Your hopes for receiving compensation following a car accident in Denton may immediately disappear the moment the driver who caused it reveals they are not driving their own car. In such a scenario, you might wonder what sort of legal recourse is available to you.
Such is the question that many clients have presented to us here at Alagood Cartwright Burke PC. Our answer may come as welcome relief to you: look to the legal principle of negligent entrustment.
Holding vehicle owners accountable
The law recognizes the need for those who own vehicles to be careful in deciding who they allow to use them. To ensure they exercise this care, it assigns an added layer of accountability through negligent entrustment. This simply means that when you experience a car accident caused by one who was not driving their own vehicle, you can hold the vehicle owner liable for your accident expenses.
The elements of negligent entrustment
This is not a blanket policy, however. Every case where an accident involves one who is not in their own vehicle may not justify citing negligent entrustment. Rather, Texas state court rulings require that your case demonstrate the following elements:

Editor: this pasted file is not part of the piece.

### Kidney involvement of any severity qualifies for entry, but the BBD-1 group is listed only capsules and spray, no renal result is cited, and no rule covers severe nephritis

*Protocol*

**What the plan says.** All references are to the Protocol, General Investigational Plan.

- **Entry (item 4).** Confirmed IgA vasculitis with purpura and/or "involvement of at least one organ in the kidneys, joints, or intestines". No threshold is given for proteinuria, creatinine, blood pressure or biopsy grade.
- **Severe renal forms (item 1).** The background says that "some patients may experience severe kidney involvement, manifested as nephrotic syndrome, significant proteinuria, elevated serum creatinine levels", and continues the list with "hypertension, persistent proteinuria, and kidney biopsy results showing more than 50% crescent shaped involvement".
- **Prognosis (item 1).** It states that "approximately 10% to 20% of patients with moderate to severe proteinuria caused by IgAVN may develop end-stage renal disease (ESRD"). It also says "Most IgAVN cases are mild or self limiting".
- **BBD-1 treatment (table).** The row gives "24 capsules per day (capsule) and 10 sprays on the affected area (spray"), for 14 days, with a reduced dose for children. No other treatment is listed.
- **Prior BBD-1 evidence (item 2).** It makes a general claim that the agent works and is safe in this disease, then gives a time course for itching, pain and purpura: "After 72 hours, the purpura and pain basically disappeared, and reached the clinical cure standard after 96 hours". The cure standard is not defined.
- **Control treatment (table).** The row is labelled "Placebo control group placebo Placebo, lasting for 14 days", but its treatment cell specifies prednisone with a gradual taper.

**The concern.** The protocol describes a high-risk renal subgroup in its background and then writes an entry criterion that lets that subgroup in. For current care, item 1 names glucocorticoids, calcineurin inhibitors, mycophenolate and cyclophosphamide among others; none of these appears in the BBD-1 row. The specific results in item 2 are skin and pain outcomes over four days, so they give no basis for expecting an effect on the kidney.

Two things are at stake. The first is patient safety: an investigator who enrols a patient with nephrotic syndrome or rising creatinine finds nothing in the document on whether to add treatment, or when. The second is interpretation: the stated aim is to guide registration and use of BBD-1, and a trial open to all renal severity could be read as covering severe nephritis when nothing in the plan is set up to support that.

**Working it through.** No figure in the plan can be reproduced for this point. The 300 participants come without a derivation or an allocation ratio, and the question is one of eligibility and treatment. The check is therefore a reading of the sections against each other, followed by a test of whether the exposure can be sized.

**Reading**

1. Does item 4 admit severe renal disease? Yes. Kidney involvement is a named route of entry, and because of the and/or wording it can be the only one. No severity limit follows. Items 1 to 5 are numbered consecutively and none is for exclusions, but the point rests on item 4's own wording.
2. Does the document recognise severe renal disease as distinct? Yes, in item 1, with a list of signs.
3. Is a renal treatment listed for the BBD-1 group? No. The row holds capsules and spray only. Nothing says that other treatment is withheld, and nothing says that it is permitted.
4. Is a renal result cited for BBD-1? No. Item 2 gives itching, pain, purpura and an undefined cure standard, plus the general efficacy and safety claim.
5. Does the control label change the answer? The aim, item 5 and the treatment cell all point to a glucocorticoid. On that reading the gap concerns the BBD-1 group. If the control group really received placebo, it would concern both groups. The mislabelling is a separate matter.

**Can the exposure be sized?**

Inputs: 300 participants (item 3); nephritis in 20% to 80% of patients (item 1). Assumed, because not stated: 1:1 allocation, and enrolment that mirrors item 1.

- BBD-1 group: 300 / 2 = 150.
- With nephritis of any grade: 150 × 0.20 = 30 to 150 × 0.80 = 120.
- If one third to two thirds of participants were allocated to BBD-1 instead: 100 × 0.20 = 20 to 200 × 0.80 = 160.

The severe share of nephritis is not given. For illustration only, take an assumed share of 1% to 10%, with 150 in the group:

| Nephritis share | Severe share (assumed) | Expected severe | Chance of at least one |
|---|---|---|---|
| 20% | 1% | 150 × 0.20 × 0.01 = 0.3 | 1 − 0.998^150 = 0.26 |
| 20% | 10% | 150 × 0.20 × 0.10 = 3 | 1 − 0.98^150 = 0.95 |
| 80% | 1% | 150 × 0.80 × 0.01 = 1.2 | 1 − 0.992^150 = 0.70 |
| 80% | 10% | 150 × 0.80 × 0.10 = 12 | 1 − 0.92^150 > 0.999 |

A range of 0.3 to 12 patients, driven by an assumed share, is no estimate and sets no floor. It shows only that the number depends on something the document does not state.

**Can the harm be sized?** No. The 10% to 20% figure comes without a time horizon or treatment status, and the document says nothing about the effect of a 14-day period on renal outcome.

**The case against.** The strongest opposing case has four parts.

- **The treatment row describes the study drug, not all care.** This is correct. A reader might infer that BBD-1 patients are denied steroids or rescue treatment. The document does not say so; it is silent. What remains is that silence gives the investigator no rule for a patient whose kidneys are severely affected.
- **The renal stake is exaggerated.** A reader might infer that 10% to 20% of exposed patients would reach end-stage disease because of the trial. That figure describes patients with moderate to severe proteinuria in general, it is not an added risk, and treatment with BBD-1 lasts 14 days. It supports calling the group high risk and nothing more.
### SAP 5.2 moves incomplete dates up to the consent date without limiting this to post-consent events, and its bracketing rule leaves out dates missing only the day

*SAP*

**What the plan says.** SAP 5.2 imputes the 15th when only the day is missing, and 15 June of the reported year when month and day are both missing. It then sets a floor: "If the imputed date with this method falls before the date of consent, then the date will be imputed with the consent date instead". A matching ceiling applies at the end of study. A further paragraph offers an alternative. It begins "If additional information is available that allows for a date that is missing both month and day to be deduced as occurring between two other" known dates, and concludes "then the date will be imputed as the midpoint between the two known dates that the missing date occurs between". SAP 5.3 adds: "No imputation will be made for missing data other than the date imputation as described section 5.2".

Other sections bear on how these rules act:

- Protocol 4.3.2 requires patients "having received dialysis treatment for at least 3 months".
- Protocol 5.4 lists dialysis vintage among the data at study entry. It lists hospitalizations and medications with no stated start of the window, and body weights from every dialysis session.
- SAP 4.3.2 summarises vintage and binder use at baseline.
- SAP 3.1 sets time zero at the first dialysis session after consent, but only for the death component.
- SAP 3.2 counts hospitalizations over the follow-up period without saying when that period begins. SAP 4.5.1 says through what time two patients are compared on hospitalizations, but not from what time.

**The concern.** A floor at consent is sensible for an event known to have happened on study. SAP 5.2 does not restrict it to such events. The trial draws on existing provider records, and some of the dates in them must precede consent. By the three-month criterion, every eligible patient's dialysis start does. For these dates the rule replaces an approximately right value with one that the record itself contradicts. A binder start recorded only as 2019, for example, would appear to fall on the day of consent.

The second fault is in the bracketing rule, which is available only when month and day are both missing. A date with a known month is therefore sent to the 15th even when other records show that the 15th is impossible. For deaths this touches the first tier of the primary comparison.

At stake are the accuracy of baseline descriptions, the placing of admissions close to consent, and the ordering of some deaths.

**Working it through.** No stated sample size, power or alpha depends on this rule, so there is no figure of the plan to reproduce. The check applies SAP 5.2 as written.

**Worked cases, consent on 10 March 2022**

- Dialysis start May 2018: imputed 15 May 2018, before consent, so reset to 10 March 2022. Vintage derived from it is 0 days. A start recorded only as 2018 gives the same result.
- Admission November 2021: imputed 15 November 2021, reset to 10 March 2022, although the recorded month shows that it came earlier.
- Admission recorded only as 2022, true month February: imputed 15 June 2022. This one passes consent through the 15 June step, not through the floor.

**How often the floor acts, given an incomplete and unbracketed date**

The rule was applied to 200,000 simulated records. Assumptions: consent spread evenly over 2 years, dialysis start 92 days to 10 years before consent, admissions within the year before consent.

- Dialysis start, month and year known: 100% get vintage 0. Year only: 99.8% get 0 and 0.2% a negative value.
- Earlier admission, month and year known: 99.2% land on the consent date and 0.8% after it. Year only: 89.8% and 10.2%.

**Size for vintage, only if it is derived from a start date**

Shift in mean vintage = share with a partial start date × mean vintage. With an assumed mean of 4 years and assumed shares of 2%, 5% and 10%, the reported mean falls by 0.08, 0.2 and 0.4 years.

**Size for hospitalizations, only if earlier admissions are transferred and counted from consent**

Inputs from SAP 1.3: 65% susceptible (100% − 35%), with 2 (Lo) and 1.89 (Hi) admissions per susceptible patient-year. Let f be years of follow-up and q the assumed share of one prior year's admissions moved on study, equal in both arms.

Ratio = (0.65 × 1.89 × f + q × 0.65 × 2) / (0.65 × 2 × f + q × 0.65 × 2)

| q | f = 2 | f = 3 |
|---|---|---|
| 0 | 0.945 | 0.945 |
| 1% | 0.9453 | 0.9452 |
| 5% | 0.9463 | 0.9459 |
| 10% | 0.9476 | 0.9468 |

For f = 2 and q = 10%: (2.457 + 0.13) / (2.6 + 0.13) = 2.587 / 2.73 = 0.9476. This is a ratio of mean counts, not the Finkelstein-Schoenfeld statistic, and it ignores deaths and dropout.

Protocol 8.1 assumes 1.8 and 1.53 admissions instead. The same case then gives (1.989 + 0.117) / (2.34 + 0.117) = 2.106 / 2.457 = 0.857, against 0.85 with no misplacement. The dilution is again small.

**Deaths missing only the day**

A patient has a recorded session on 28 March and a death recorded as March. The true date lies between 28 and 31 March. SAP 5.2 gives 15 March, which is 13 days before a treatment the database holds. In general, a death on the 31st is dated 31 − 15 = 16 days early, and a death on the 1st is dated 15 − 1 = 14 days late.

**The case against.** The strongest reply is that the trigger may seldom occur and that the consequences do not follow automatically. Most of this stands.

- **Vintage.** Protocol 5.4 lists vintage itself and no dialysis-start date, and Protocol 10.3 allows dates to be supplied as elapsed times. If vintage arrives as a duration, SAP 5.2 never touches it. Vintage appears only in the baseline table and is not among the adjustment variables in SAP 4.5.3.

- The owner loaned their vehicle to the driver
- The driver was unfit (or lawfully unable) to drive the vehicle
- The owner knew of the driver’s unfitness or inability
- The driver operated the vehicle in a negligent manner
- The driver’s negligence was the proximate cause of your accident
As you can see, these requirements would exclude cases where a person took another’s vehicle without permission.
You can discover more information on proving negligence in a car accident case by continuing to explore our site.